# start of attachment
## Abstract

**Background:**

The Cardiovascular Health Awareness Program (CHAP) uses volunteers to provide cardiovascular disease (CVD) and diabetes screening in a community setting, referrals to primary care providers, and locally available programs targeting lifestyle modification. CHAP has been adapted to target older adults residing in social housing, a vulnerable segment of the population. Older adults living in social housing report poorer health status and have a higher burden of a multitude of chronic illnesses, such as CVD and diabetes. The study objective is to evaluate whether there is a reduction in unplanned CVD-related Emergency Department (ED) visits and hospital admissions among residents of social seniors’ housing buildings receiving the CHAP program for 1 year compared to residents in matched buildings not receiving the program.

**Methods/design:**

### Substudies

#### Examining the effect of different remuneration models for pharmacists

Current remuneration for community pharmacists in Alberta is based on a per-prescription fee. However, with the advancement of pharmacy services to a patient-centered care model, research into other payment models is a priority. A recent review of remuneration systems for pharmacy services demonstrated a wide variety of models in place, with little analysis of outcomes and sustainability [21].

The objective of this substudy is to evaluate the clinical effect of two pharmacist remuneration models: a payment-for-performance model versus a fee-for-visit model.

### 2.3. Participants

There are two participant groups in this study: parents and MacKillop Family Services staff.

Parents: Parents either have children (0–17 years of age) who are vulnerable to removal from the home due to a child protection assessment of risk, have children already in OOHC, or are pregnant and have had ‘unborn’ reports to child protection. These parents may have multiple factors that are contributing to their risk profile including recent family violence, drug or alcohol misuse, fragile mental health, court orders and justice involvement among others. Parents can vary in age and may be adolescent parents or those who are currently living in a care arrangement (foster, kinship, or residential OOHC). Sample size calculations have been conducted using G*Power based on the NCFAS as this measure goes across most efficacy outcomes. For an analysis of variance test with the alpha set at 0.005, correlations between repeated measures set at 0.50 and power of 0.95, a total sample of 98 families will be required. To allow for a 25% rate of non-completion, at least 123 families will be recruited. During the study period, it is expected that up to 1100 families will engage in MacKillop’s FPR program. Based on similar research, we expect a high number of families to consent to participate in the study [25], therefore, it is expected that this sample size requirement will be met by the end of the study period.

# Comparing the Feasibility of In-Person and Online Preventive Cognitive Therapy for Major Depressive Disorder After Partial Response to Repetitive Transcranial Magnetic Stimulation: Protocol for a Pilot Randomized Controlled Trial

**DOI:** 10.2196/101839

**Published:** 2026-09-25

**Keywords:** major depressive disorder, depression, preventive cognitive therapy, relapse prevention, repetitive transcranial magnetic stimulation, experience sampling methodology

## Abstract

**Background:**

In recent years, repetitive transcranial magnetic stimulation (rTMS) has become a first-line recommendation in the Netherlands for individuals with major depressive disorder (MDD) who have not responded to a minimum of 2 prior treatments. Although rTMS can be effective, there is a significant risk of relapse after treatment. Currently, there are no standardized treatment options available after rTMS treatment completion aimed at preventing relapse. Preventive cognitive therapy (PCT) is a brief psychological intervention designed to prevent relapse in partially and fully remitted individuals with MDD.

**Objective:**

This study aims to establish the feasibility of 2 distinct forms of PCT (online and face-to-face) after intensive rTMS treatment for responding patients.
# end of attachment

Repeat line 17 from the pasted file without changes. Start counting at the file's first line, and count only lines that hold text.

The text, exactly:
**Background:**